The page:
Sometimes when Tim reached for me in the night, I curled further into myself and pretended sleep. My desire had once sprouted from hope, from curiosity, from the mystery beyond the kinship. At age twenty-two, after four years of holy matrimony, I sensed I knew all there was to know of him, and of myself as his wife. Perhaps we did not even like each other anymore beyond our habit of companionship. We were branches of neighboring trees that had grown warped in their proximity, rubbing in the wind and stealing each other's portion of light.

Now, on the old continent across the Atlantic Ocean, Tim waited for me at the bottom of the hill where a shoulder-high stone wall broke the trail. He knew I'd be timid about crossing. If you didn't climb these centuries-old walls delicately, the stones might topple. In many places the walls were only rubble; no one seemed to have the art anymore of re-laying them in the neat mortar-less rows. Tim climbed and waited astraddle the top. He reached down and pulled me by the left hand while I inched my weight up. When I balanced up there too, ready to let go and jump down, he squeezed my fingers and brought them slowly to his lips. He gazed at me over the clutch of knuckles. His head tilted down, he looked up from under pale brows with the blue steadfast appeal of a child.

"Please don't, Tim," I whispered. I shook my head, pulled my hand away and jumped.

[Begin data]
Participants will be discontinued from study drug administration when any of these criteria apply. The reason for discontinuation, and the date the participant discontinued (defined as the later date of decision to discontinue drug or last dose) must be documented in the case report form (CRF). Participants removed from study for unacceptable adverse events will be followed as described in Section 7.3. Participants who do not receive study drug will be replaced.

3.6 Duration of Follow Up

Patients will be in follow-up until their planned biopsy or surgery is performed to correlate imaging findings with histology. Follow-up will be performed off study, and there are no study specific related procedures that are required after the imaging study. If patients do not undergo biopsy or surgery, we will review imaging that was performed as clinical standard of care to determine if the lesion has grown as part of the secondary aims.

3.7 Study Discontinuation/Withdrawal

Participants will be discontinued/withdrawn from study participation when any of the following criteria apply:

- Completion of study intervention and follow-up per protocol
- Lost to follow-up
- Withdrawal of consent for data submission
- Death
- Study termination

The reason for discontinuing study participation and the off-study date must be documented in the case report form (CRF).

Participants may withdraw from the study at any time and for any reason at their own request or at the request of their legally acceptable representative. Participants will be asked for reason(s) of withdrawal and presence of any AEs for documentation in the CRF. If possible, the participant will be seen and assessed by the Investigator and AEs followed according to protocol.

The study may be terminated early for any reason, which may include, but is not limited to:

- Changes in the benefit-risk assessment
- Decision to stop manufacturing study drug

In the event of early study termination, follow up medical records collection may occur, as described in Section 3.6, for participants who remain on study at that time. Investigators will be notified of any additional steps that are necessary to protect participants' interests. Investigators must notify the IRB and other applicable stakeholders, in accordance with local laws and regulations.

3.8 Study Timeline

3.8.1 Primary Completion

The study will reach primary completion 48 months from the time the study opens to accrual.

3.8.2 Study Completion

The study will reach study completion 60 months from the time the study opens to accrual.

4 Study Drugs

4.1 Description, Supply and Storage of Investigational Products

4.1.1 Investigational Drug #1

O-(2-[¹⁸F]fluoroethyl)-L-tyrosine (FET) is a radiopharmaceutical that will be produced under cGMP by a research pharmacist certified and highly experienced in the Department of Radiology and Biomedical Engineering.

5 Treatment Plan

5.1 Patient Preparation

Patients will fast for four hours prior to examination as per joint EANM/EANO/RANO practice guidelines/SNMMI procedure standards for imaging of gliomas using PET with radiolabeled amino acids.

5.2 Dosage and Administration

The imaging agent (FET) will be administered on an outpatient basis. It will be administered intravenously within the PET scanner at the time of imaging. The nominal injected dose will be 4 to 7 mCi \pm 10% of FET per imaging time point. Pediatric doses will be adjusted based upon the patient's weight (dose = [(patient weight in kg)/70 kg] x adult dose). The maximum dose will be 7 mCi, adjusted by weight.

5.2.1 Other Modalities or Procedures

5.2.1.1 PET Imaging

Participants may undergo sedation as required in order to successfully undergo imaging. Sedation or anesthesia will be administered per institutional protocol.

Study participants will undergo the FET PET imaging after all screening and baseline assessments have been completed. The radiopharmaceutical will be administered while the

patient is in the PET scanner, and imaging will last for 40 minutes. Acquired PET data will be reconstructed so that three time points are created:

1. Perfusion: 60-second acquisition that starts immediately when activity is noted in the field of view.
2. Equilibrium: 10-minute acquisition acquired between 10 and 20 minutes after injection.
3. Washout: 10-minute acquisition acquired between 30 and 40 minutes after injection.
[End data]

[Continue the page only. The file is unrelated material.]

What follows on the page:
I walked fast and hard up the next hill, where tall and black against the light stood a dolmen, two upright stones bridged by a horizontal slab. Soon my back was wet and my calves burned. My feet slid in my shoes. At the top I tore off my pack and dumped it, then lay in the dolmen’s cold shadow. Blood drummed in my temples. I placed my palm flat against the surface of the standing stone. Even with that small touch I could feel its size and heft, its age, a human marker here in the wild. People had set this place aside unnumbered years ago and these rocks themselves seemed human to me, something upright and distinct against this desolation of sheep. My lungs slowed. I wiped my steamy glasses and told myself that soon I'd begin a bright new phase alone. I pictured myself a serious hermit reading literary texts late into the Atlanta nights. Funny how the name “Atlanta” sounded old, while all my imaginings of it glared with glass and metal. Tim didn't like cities or heat anyway. But what would he do on his own? I couldn't picture him going in a straight line toward anywhere. He eddied so. One year he took up geology and spent weekends hiking to exposed rock formations. Next, he spent all our savings on an old piano with broken strings that six of his friends lugged into our apartment like coffin bearers. Most recently, in Swansea, he'd seen a set of Irish bagpipes in a pawn shop window and had stood there jabbering about the marvels of Uillean drone harmonies until I'd pulled him away. That fit. He'd probably get a set of pipes and hide in some mountain cove, driving the wildlife crazy while he learned to squeeze the bag so it didn’t bleat like a dying animal.